After Gold Star wife Cheryl Lankford was diagnosed with cancer, she spent the final few months of her life working to make sure that military health and financial benefits for her 15-year-old son, Jonathan Jr., wouldn’t die with her.
“If she hadn’t done that, I wouldn’t have known where to start,” said Erika Alleyne, Lankford’s sister and now Jonathan’s legal guardian. “I was aware of some of the benefits and paperwork. But I would not have been able to get through it all on my own.”
As the son of a fallen soldier — Command Sgt. Maj. Jonathan Lankford Sr. died of a heart attack in Iraq in 2007 — Jonathan Jr. is eligible for military health care, survivors payouts, education assistance and other Defense Department benefits.
When his father died, the Army sent a casualty assistance officer to their house to help sort through all the confusing and copious paperwork.
But when Cherly died in May, no such assistance was offered. Since she was not an active military member, defense officials had no requirement to send assistance to help the orphaned minor, even though his mother’s death cut off his access to all of those military benefits.
“It’s a daunting challenge in the midst of all that grief to even know what questions to ask,” said Bonnie Carroll, president and founder of the Tragedy Assistance Program For Survivors. “These families have already sacrificed so much for this country. We have to find a way to be there for them.”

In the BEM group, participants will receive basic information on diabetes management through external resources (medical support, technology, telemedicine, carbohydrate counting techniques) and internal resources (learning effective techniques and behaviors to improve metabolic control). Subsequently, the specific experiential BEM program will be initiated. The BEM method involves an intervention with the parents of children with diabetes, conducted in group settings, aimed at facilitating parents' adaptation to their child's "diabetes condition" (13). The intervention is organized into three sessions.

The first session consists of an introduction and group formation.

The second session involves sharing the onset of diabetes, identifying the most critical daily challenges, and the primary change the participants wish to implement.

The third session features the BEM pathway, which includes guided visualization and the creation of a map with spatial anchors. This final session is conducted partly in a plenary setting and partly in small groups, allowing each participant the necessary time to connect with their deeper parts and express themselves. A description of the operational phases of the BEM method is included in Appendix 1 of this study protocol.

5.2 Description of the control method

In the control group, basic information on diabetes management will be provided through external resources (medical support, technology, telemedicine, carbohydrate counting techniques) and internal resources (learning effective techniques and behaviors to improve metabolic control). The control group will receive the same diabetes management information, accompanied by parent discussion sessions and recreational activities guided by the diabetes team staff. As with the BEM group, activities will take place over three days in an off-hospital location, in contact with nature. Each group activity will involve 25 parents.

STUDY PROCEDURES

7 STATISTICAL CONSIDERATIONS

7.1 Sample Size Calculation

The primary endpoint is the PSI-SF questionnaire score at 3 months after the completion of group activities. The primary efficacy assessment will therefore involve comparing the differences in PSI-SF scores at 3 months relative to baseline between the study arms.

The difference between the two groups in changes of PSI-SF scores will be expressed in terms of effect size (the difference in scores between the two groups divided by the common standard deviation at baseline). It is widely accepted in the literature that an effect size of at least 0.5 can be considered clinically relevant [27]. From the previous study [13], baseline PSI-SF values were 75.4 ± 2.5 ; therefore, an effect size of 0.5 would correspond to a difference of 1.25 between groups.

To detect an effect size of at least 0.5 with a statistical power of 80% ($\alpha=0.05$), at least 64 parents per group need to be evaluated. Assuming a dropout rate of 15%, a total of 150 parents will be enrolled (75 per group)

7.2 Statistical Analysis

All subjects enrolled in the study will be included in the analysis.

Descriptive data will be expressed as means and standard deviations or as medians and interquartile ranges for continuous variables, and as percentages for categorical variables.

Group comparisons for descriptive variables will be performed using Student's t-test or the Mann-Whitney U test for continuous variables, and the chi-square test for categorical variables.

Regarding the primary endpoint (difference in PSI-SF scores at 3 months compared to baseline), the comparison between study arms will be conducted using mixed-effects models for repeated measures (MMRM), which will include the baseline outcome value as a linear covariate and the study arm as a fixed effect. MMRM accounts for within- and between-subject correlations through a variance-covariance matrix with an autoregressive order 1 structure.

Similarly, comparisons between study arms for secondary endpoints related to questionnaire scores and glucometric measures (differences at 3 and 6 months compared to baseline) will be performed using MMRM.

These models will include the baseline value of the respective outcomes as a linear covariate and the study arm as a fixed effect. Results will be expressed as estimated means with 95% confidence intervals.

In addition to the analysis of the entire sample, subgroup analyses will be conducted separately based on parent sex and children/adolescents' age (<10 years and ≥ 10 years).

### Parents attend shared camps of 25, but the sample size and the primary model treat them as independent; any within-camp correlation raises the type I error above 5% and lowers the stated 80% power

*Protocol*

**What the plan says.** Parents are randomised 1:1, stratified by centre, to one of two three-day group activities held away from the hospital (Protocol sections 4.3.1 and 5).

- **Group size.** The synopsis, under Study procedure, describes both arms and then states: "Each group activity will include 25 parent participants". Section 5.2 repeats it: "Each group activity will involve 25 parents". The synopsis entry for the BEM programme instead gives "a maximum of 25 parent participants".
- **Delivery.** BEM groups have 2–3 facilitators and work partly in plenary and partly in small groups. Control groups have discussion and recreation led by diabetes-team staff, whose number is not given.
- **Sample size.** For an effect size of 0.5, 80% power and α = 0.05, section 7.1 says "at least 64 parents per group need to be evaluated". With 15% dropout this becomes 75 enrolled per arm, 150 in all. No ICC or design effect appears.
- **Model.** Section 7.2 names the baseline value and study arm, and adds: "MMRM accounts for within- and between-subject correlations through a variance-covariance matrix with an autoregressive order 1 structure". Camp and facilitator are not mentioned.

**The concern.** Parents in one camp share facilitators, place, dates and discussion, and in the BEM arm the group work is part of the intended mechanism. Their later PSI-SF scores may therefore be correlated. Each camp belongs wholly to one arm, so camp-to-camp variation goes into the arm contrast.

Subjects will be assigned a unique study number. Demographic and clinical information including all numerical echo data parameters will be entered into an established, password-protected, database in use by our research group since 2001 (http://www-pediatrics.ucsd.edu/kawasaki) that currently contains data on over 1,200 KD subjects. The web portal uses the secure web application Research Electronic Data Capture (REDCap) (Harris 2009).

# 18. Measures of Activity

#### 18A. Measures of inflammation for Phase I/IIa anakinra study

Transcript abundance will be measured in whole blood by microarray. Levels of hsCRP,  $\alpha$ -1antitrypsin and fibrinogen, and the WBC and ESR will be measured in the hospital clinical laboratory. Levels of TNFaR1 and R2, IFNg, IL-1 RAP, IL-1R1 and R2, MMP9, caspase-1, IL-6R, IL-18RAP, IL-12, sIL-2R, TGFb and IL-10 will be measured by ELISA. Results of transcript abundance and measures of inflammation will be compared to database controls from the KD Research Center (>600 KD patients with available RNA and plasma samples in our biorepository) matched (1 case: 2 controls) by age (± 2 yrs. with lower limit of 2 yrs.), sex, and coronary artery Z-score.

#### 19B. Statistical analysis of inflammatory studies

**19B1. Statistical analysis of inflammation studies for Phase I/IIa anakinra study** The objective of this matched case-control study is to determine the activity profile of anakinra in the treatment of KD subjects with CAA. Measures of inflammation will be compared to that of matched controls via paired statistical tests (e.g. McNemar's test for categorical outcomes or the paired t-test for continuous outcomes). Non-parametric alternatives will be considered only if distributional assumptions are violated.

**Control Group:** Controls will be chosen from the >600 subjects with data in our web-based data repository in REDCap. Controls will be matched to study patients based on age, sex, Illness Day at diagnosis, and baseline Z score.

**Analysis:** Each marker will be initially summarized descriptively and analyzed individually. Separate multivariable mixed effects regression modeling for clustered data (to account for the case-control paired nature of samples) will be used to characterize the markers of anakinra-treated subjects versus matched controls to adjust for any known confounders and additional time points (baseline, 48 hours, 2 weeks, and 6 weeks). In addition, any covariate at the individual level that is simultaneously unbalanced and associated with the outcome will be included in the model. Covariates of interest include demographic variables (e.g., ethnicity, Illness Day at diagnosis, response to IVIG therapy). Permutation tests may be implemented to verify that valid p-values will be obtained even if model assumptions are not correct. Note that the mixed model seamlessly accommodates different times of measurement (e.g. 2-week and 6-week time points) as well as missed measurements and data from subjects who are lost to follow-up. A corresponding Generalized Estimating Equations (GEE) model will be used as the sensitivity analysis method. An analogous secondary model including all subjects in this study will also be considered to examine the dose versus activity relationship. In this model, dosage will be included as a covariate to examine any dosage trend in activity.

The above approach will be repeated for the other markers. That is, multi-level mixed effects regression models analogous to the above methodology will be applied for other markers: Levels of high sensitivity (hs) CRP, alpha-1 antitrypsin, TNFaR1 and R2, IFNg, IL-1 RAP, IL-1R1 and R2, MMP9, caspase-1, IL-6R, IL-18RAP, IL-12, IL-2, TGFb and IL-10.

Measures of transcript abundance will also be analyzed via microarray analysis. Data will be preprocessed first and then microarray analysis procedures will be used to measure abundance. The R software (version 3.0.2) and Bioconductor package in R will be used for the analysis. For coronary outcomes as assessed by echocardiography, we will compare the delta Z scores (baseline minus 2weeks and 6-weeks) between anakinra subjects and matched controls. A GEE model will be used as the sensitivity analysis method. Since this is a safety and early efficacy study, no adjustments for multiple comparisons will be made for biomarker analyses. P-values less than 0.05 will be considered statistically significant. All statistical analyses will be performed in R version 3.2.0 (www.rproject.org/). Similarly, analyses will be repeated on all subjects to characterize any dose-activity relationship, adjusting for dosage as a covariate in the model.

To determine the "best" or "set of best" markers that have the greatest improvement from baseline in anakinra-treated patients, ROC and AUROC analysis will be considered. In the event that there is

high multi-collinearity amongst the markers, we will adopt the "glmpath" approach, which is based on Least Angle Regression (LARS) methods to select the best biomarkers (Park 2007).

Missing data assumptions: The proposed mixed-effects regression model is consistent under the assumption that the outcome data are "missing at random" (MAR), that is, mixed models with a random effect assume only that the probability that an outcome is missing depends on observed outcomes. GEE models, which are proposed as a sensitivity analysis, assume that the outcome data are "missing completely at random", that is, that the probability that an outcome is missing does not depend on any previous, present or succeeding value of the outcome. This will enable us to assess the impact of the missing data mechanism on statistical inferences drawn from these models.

TAPS leaders have partnered with a pair of lawmakers — Rep. Dean Phillips, D-Minn., and Rep. Phil Roe, R-Tenn. — to add a provision to the House’s draft of the annual defense authorization bill mandating that military officials provide some transition assistance to orphans like Jonathan Jr. to ensure another tragedy doesn’t block them from receiving family military benefits.
The measure, named for Cheryl Lankford, is expected to be voted on as part of the broader defense budget measure later this week.
“We always seem to find enough resources to send our men and women in uniform into harm’s way, and I’m on a mission to ensure that taking care of those who return, and the families of those who do not, is given equal priority,” said Phillips, whose own father was killed in action during the Vietnam War when the congressman was still an infant.